The New Democrats are understandably furious at Lise St. Denis. But, as Chantal Hebert points out, her decision was hardly self serving:
Lise St-Denis could easily have continued to collect her pay as the MP for Saint-Maurice—Champlain on the NDP benches for the foreseeable future. Battling cancer at 71, the retired teacher could have bided her time before quietly going home. That would have been the path of least resistance.
The truth is that -- having been abandoned by the Conservatives, mortified by the Liberals and isolated by the Bloc Quebecois -- Quebecers parked their votes with the New Democrats in the last election. True, Quebec politics have been left of center for a long time; and the NDP platform was a good fit. But more than anything else, Quebecers voted for Jack Layton.
Many Canadians had forgotten -- or simply did not know -- that, despite all his time on Toronto City Council, Jack Layton was a native son, who moved as effortlessly between French and English as Pierre Trudeau and Brian Mulroney did before him.
On top of all that, St. Denis occupies Jean Chretien's old seat, which the old fox occupied -- except for a brief hiatus -- for nearly forty years. If she has had her ear to the ground, she knows that her constituents are not rock solid Dippers.
It's beginning to look like the Liberals and the New Democrats are preparing for an ugly battle in Quebec. That would be a mistake for both parties. Hebert correctly notes that:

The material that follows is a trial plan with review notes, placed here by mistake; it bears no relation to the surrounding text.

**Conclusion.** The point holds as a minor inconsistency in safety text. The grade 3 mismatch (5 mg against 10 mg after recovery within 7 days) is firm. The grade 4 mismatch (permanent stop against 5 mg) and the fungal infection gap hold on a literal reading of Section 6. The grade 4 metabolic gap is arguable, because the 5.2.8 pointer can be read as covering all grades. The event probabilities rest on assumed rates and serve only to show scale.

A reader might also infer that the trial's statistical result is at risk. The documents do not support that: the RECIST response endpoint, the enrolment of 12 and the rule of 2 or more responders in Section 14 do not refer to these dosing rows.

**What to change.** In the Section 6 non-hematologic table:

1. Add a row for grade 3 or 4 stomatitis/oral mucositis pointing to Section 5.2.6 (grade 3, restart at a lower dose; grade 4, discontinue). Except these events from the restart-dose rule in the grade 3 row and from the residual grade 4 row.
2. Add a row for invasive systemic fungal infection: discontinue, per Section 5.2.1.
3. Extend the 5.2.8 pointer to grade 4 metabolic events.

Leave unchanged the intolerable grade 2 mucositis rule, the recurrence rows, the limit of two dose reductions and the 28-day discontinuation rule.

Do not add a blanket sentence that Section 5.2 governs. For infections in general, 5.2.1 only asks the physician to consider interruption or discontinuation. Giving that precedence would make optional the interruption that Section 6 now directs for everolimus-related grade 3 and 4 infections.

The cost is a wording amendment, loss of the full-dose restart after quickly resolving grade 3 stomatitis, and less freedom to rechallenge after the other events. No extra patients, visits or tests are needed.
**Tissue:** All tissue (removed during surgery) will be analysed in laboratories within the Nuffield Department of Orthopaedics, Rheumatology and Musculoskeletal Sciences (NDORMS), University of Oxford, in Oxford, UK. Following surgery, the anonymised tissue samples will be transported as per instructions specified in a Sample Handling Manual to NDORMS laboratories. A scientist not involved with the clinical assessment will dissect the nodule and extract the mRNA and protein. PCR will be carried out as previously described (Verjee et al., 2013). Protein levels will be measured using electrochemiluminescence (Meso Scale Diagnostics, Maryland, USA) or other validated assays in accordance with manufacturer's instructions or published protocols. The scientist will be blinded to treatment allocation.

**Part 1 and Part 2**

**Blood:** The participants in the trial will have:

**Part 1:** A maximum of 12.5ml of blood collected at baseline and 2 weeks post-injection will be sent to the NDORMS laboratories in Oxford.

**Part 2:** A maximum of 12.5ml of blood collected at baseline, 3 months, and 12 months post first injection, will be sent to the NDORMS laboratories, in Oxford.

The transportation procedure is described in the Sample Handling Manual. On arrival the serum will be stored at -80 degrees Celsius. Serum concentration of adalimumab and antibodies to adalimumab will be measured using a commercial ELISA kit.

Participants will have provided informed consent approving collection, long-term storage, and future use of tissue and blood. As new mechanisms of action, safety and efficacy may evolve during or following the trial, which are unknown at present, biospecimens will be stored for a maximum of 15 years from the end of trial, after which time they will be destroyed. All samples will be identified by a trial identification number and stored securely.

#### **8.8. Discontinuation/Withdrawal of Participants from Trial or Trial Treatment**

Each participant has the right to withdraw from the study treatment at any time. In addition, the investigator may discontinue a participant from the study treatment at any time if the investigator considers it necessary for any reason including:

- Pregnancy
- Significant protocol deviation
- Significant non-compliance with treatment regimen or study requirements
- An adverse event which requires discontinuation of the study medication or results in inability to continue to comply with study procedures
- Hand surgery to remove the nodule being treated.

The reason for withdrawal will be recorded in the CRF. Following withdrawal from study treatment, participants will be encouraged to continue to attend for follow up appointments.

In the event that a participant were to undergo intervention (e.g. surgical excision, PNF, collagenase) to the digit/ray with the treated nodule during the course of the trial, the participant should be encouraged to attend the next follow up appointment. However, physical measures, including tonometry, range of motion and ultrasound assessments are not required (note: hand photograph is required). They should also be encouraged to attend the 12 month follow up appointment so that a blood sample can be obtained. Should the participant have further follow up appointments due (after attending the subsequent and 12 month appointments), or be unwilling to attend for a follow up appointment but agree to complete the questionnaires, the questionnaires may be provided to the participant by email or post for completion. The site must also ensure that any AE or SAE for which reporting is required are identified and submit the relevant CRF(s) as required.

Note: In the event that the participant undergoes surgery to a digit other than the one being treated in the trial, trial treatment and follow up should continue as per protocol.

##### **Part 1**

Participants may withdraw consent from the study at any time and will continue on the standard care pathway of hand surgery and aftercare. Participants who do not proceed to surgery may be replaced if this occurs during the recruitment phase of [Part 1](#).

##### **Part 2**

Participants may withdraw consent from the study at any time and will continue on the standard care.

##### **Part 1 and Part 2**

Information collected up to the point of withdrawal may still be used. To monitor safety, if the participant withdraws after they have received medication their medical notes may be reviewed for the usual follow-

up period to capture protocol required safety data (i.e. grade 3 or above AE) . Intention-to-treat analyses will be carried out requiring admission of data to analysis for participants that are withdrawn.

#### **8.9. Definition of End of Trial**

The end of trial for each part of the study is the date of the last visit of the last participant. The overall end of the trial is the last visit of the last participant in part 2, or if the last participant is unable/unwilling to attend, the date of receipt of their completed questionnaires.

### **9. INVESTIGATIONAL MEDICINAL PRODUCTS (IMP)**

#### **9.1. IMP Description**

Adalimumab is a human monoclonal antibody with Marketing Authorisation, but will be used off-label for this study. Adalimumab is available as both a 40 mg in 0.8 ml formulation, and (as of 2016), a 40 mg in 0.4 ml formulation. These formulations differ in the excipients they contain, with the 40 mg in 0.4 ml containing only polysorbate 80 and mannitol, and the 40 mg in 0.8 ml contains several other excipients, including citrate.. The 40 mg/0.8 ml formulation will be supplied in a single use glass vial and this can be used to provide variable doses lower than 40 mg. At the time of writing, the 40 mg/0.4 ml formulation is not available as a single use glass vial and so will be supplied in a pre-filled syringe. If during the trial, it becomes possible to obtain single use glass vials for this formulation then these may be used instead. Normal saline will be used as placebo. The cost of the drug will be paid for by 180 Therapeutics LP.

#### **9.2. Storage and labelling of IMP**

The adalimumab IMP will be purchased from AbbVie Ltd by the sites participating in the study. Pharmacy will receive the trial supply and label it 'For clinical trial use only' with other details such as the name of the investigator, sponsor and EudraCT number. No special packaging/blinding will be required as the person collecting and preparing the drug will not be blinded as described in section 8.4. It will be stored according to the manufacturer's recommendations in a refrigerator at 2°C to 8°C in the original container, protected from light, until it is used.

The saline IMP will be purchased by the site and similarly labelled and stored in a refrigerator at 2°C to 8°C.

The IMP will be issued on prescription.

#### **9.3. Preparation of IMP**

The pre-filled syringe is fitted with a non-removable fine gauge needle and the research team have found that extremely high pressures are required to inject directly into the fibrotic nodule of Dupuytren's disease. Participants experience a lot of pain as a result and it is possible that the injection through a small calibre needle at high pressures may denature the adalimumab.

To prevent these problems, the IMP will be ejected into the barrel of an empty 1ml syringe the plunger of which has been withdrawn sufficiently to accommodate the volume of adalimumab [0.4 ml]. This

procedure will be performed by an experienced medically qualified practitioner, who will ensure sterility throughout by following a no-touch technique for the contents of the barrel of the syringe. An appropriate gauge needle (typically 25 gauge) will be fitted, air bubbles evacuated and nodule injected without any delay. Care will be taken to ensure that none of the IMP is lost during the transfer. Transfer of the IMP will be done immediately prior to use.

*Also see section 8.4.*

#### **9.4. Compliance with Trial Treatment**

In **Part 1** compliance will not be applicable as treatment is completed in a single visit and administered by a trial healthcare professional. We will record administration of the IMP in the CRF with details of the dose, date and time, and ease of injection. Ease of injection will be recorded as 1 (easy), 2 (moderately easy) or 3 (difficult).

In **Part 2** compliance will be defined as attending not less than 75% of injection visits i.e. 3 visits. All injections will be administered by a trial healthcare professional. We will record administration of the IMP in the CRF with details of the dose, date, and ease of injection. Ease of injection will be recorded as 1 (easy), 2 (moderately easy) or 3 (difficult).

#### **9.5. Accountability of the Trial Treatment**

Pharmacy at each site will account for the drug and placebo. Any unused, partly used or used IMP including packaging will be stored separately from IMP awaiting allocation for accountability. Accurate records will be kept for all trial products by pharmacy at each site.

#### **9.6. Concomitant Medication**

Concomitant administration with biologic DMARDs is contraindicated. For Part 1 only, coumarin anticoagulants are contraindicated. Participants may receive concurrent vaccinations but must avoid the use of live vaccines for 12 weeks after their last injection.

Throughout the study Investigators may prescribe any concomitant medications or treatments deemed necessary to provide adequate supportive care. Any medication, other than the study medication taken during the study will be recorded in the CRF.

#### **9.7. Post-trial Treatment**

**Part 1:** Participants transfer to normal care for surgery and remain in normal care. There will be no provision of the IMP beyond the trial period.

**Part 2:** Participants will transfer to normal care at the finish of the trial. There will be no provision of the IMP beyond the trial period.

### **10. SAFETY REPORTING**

The problem is that precious few Quebecers signed up for a fight to the finish between the Liberals and the NDP or for a left-wing crusade last May. More than a third of the party’s 2011 supporters voted for Jean Chrétien in 2000. A significant number are poised to vote for the new right-of-centre Coalition Avenir Québec in the next provincial election.
It was Layton’s ecumenical approach to politics that drew so many Quebec voters to the NDP. Based on his 2008 advocacy of a governing arrangement with the Liberals, he seemed best placed to reach out of the partisan box and build a progressive coalition sturdy enough to take on the Conservatives.
The next time around, both parties would do well to follow Nathan Cullen's advice and form a strategic alliance. The Harper Conservatives will -- you'll excuse the pun -- turn blue. But they will not be able to claim that the opposition is a "separatist coalition."
In the end, it will take such a coalition to stop the Conservative juggernaut.